8. Wang ZV, Scherer PE. Adiponectin, cardiovascular function, and hypertension. Hypertension. 2008; 51(1): 8–14.
  9. Orlando A, Nava E, Giussani M, et al. Adiponectin and Cardiovascular Risk. From Pathophysiology to Clinic: Focus on Children and Adolescents. Int J Mol Sci. 2019; 20(13).
  10. Li FYL, Cheng KKY, Lam KSL, et al. Cross-talk between adipose tissue and vasculature: role of adiponectin. Acta Physiol (Oxf). 2011; 203(1): 167–180.
  11. Kalil GZ, Haynes WG. Sympathetic nervous system in obesity-related hypertension: mechanisms and clinical implications. Hypertens Res. 2012; 35(1): 4–16.
  12. Lambert EA, Esler MD, Schlaich MP, et al. Obesity-Associated Organ Damage and Sympathetic Nervous Activity. Hypertension. 2019; 73(6): 1150–1159.
  13. Dauphinot V, Gosse P, Kossovsky MP, et al. Autonomic nervous system activity is independently associated with the risk of shift in the non-dipper blood pressure pattern. Hypertens Res. 2010; 33(10): 1032–1037.
  14. Mancia G, De Ba, Dominiczak A, et al. 2007 Guidelines for the Management of Arterial Hypertension: The Task Force for the Management of Arterial Hypertension of the European Society of Hypertension (ESH) and of the European Society of Cardiology (ESC). J Hypertens. 2007; 25(6): 1105–1187.
  15. Japanese Circulation Society Joint Working Group. Guidelines for the clinical use of 24 hour ambulatory blood pressure monitoring (ABPM) (JCS 2010). Circ J. 2012; 76(2): 508–19.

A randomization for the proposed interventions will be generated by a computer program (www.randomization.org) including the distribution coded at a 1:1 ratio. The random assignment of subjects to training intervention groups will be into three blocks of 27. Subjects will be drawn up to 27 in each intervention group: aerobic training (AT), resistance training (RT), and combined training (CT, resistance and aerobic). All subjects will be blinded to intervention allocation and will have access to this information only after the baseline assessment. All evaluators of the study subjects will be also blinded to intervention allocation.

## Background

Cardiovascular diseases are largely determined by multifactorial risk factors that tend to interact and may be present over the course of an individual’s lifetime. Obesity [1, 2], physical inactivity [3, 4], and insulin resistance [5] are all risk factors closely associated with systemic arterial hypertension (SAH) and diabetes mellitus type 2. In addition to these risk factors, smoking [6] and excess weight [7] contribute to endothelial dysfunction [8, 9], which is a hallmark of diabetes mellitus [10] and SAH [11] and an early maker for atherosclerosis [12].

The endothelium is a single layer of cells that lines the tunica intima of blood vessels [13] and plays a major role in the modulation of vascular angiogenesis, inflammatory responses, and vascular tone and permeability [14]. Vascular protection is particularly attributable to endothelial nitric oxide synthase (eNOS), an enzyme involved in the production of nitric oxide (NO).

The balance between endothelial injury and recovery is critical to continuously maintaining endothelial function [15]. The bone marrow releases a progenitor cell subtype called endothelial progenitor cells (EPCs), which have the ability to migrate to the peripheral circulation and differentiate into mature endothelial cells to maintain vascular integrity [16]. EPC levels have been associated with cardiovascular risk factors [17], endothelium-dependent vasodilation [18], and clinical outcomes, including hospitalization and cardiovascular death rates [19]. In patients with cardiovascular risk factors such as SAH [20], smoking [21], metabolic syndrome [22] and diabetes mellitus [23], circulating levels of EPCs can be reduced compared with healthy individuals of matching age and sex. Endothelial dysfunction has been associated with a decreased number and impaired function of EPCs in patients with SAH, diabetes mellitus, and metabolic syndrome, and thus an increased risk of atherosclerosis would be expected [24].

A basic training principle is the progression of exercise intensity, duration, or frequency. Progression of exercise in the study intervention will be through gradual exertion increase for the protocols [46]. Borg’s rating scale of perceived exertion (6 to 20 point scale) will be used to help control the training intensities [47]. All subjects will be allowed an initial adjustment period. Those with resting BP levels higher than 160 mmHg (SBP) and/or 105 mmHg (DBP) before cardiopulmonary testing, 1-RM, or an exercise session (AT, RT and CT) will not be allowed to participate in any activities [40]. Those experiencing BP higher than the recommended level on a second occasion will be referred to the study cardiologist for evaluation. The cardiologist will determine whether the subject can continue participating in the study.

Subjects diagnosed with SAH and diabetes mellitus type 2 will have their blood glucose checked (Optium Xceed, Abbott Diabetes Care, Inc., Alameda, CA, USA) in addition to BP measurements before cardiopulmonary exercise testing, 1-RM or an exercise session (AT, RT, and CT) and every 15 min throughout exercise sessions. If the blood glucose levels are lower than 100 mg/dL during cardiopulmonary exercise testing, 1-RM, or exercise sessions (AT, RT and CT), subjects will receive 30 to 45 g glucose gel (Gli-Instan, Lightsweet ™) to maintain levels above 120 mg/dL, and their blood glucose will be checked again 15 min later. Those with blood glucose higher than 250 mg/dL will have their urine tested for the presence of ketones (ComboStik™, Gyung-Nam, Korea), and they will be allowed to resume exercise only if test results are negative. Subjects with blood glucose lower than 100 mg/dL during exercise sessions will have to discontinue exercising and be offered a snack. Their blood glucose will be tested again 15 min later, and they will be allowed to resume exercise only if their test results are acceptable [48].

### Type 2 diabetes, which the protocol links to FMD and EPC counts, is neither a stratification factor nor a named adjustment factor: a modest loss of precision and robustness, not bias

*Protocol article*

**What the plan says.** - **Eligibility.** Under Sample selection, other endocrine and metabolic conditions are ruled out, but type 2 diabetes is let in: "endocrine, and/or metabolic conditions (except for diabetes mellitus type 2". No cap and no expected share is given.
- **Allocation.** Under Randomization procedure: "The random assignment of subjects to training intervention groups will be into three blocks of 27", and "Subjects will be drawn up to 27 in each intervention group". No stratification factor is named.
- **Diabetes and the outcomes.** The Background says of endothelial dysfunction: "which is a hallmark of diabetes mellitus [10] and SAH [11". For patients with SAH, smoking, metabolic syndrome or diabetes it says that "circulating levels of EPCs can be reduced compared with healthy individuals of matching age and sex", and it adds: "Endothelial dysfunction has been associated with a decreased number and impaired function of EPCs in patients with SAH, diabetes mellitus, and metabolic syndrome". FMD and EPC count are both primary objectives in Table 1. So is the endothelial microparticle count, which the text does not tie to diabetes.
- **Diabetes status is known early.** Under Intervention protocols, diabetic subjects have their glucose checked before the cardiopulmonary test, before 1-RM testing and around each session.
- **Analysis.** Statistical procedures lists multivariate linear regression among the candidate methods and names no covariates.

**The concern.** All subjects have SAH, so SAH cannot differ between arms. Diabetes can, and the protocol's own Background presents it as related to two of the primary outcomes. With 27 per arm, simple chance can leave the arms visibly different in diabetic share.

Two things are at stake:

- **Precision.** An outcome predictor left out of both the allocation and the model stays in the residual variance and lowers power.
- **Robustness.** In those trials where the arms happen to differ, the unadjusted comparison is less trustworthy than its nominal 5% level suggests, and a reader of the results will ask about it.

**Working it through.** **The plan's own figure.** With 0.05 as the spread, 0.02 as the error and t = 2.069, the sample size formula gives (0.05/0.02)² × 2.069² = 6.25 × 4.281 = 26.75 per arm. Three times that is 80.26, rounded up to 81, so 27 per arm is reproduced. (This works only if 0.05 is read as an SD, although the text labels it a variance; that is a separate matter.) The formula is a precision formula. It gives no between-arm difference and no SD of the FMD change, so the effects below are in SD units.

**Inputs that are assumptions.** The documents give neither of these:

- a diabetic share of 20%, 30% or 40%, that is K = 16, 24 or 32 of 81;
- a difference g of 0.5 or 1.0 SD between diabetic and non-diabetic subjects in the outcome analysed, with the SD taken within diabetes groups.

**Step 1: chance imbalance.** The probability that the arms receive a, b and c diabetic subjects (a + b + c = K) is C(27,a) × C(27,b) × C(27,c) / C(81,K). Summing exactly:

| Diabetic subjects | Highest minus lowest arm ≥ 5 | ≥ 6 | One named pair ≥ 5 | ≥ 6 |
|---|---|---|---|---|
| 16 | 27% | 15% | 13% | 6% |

16. Franklin SS, Gustin W, Wong ND, et al. Hemodynamic patterns of age-related changes in blood pressure. The Framingham Heart Study. Circulation. 1997; 96(1): 308–315.
  17. Sowers JR, Epstein M, Frohlich ED, et al. Diabetes mellitus and associated hypertension, vascular disease, and nephropathy. An update. Hypertension. 1995; 26(6 Pt 1): 869–879.
  18. Gress TW, Nieto FJ, Shahar E, et al. Hypertension and antihypertensive therapy as risk factors for type 2 diabetes mellitus. Atherosclerosis Risk in Communities Study. N Engl J Med. 2000; 342(13): 905–912.
  19. Schmieder RE, Tschöpe D, Koch C, et al. DIALOGUE study group.. Individualised treatment targets in patients with type-2 diabetes and hypertension. Cardiovasc Diabetol. 2018; 17(1): 18.
  20. Kurukulasuriya LR, Stas S, Lastra G, et al. Hypertension in obesity. Med Clin North Am. 2011; 95(5): 903–917.
  21. Kotsis V, Stabouli S, Bouldin M, et al. Impact of obesity on 24-hour ambulatory blood pressure and hypertension. Hypertension. 2005; 45(4): 602–607.
  22. Fantuzzi G, Mazzone T. Adipose tissue and atherosclerosis: exploring the connection. Arterioscler Thromb Vasc Biol. 2007; 27(5): 996–1003.
  23. Antuna-Puente B, Feve B, Fellahi S, et al. Adipokines: the missing link between insulin resistance and obesity. Diabetes Metab. 2008; 34(1): 2–11.
  24. Ramseyer VD, Hong NJ, Garvin JL. Tumor necrosis factor α decreases nitric oxide synthase type 3 expression primarily via Rho/Rho kinase in the thick ascending limb. Hypertension. 2012; 59(6): 1145–1150.
  25. Engin A. Endothelial Dysfunction in Obesity. Adv Exp Med Biol. 2017; 960: 345–379.
  26. Hering D, Somers VK, Kara T, et al. Sympathetic neural responses to smoking are age dependent. J Hypertens. 2006; 24(4): 691–695.
  27. Primeau V, Coderre L, Karelis AD, et al. Characterizing the profile of obese patients who are metabolically healthy. Int J Obes (Lond). 2011; 35(7): 971–981.
  28. Beh S. Is metabolically healthy obesity a useful concept? Diabet Med. 2019; 36(5): 539–545.